Chinese stripe-necked turtle
The elliptical, slightly depressed carapace (to 24 cm) is slightly serrated posteriorly. Normally all three carapacial keels are lost with age. Vertebral 1 is wider anteriorly than posteriorly; 2-4 are broader than long, or as long as broad. Vertebral 5 is always wider than long. The carapace is reddish brown to black with yellow seams (especially in juveniles), and occasionally some yellow or orange on the projections of the keels. The plastral formula is: abd > pect > fem > gul > an > hum. Plastron, bridge, and undersides of the marginals are cream to yellow with a large dark-brown to black blotch on each scute. The upper jaw lacks a medial notch, and its triturating surface has a well-developed, denticulated medial ridge. The head and neck are olive dorsally and yellow ventrally, and both contain at least eight narrow, dark-bordered, pale-green to yellow stripes. The jaws and chin are cream colored. Limbs are olive with numerous yellow stripes.
The karyotype is 2n = 52; 28 macrochromosomes (18 metacentric or submetacentric, 10 telocentric or subtelocentric) and 24 microchromosomes (Nakamura, 1949; Killebrew, 1977a; Carr and Bickham, 1986). Stock (1972) erroneously reported the karyotype as 2n = 50 (26 macrochromosomes, 24 microchromosomes).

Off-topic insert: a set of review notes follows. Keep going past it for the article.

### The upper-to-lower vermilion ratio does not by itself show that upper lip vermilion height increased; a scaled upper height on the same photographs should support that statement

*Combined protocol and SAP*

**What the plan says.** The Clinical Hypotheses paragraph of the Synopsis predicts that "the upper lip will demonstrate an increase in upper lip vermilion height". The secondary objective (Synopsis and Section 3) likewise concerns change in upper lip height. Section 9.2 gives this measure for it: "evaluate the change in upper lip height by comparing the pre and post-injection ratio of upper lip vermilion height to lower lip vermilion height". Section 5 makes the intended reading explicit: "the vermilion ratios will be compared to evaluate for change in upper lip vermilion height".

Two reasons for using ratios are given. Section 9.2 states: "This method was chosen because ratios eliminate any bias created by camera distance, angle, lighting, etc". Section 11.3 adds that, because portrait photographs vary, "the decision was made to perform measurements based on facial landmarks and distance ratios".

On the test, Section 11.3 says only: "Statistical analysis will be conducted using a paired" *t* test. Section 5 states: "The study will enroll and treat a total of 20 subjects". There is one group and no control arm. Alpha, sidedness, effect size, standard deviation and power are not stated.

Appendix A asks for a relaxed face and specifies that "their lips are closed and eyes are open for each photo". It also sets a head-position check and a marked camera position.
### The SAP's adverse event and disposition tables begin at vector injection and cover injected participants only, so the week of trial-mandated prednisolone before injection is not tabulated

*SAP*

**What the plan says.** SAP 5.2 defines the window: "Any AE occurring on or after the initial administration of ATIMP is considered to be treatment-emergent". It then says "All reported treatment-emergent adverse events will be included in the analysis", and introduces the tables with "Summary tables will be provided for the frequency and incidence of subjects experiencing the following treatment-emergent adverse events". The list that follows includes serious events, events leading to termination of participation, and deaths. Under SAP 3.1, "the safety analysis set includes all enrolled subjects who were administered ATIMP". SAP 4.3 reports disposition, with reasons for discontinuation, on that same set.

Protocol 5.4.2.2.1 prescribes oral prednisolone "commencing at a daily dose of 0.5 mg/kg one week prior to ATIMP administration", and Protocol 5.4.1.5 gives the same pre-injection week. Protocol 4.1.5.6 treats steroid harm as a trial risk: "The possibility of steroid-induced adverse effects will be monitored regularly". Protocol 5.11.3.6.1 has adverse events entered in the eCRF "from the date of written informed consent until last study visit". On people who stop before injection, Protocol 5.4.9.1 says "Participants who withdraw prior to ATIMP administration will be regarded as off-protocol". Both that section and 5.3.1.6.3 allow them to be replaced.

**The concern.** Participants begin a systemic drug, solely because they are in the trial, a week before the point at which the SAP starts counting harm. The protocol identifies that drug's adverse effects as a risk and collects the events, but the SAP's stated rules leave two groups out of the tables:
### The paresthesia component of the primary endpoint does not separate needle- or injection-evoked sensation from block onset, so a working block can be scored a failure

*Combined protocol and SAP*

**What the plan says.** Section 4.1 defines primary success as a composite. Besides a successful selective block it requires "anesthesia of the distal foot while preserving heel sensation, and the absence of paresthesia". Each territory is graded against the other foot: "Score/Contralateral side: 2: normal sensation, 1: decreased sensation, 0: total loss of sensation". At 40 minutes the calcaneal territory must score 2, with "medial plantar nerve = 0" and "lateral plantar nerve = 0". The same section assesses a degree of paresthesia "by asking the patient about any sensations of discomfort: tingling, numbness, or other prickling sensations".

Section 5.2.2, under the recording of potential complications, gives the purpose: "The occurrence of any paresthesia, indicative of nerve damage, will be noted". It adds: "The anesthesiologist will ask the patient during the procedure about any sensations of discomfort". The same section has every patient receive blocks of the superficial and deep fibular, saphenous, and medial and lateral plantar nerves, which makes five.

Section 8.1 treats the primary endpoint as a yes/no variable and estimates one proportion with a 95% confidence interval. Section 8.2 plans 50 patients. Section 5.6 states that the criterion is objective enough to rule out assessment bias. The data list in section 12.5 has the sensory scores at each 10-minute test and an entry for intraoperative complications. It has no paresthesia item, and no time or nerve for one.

Males have slightly concave plastra and the vent lies beyond the carapacial margin; females have flat to slightly convex plastra with the vent beneath the carapace.
Ocadia sinensis is found in Taiwan, southern China, and westward to at least the Red River watershed of Vietnam.
No subspecies are currently recognized, but the newly described O. glyphistoma and O. philippeni may prove to be subspecies of this taxon.
Ocadia sinensis inhabits slow-moving lowland waters with soft bottoms, such as marshes, swamps, ponds, and canals.
Smith (1923) reported a captive female laid three eggs in April. The oval, calcareous eggs measured 40 x 25 mm. Hatchling have tricarinate carapaces of about 35 mm, vertebrals wider than long, and long tails.
Ocadia sinensis is herbivorous and will feed on a variety of aquatic plants, as well as lettuce and fruits, in captivity. It is fond of basking and may spend much time in this pursuit.
IUCN Red List Status (1996)
Lower risk: near threatened.